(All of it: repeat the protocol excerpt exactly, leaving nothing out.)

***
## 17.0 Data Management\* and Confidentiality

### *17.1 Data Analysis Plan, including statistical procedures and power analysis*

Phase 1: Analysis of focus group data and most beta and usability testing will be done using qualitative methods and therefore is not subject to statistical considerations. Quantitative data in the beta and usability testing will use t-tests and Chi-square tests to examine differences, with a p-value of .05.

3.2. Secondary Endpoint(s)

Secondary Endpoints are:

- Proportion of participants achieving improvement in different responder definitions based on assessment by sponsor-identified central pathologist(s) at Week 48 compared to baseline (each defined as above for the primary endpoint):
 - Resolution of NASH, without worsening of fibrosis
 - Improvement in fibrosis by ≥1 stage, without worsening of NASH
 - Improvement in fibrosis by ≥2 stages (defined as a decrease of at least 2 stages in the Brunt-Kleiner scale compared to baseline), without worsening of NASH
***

## 17.0 Data Management\* and Confidentiality

### *17.1 Data Analysis Plan, including statistical procedures and power analysis*

Phase 1: Analysis of focus group data and most beta and usability testing will be done using qualitative methods and therefore is not subject to statistical considerations. Quantitative data in the beta and usability testing will use t-tests and Chi-square tests to examine differences, with a p-value of .05.

3.2. Secondary Endpoint(s)

Secondary Endpoints are:

- Proportion of participants achieving improvement in different responder definitions based on assessment by sponsor-identified central pathologist(s) at Week 48 compared to baseline (each defined as above for the primary endpoint):
 - Resolution of NASH, without worsening of fibrosis
 - Improvement in fibrosis by ≥1 stage, without worsening of NASH
 - Improvement in fibrosis by ≥2 stages (defined as a decrease of at least 2 stages in the Brunt-Kleiner scale compared to baseline), without worsening of NASH